The other element of amusement is Columbus’ rules, which guide his every move and flash across the screen when appropriate. The top three are: 1. Cardio; 2. Double tap; and 3. Beware of bathrooms. Of the 32 we are privy to, they are all practical, make logical sense and could definitely contribute to extended life during a zombie apocalypse – you may consider adding an extra page to your copy of Max Brook’s The Zombie Survival Guide.

The special features include: commentary with Harrelson, Eisenberg, director Ruben Fleischer and writers Rhett Reese and Paul Wernick; picture-in-picture behind the scenes track; a behind the scenes featurette; a look at transforming the United States to post-apocalypse; visual effects progression scenes; movieIQ via BD-Live; and a digital copy of the film.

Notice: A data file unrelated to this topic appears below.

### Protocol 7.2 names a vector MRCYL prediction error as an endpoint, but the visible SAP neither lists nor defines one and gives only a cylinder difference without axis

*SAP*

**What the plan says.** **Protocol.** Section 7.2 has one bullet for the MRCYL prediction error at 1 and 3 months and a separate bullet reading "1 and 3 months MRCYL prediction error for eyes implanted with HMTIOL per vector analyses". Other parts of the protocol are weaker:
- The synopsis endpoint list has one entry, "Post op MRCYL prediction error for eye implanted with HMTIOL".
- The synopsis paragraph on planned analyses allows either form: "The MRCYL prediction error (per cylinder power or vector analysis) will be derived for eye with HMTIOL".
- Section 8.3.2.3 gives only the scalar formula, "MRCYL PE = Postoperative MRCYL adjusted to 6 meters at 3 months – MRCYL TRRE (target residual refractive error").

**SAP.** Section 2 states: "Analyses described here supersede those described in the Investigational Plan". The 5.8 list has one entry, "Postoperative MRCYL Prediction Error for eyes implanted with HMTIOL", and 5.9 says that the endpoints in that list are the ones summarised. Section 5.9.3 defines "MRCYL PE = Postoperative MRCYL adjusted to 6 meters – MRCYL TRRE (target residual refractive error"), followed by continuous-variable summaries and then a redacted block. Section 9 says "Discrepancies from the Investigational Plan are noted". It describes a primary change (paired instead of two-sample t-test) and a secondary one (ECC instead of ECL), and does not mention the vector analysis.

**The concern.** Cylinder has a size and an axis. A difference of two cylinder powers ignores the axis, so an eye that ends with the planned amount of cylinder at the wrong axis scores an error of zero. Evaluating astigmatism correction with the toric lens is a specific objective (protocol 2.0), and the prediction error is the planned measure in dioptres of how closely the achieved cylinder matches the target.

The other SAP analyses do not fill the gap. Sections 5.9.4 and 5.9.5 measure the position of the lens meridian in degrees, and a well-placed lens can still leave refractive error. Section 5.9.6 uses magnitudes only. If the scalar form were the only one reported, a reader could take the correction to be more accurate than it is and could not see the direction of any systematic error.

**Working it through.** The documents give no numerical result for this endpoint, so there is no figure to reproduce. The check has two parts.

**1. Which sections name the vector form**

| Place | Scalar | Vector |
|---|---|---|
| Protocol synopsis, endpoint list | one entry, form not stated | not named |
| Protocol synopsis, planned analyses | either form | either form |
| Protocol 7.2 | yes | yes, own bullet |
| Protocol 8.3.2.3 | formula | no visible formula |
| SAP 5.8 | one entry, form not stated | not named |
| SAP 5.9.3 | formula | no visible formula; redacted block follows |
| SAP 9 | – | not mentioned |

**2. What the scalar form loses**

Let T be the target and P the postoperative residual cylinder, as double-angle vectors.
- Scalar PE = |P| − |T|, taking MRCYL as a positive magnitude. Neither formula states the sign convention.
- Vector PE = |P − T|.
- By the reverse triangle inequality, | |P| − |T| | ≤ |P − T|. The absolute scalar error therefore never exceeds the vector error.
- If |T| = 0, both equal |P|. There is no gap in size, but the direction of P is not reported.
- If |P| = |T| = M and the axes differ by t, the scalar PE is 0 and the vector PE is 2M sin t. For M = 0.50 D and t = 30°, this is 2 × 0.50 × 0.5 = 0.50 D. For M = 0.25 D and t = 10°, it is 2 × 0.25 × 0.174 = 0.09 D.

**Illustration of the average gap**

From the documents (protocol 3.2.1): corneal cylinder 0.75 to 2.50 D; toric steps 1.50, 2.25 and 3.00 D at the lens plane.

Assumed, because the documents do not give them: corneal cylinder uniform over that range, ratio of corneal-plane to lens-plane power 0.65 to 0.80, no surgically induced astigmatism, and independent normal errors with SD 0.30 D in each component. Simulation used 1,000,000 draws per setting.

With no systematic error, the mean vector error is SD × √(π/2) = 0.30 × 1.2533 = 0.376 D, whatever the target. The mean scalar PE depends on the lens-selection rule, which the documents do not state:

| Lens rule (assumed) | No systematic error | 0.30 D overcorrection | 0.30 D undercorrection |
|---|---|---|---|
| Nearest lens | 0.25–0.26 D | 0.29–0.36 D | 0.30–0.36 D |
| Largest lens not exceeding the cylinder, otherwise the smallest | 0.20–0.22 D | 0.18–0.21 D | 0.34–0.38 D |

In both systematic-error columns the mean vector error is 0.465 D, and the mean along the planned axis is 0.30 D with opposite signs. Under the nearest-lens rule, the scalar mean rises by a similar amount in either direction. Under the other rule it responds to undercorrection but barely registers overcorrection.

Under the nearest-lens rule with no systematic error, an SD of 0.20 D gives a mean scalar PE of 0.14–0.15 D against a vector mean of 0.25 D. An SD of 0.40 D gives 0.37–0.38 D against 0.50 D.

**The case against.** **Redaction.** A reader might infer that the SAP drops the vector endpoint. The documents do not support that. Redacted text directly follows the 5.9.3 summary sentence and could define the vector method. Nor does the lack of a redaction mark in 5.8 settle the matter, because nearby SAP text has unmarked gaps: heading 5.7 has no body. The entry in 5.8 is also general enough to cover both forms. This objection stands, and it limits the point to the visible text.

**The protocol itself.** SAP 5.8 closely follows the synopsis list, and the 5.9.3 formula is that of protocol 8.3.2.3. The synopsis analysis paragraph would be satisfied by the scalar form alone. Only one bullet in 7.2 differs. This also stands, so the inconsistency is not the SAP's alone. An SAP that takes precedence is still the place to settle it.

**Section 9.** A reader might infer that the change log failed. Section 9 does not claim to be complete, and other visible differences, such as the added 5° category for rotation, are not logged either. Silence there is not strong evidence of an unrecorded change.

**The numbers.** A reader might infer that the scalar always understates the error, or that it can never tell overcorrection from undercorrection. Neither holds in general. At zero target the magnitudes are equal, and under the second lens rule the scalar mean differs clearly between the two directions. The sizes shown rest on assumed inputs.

“Just in the nick of time.” For the number of times you can utter this phrase during 2012, it’s a definite candidate for drinking games once the DVD is released.

Jackson Curtis (John Cusack) is a published writer with a failed marriage and two pre-teen kids. Dr. Adrian Helmsley (Chiwetel Ejiofor) is a geologist that discovers in 2009 the Earth’s crust is heating at an alarming rate. Charlie (Woody Harrelson) is a conspiracy theorist with a pirate radio show. It is the crossing of these characters’ paths that put the story events in motion. In 2012, the world as we know it is destroyed by massive natural disasters and the only hope of survival is a set of arks built in secret by the G8 governments.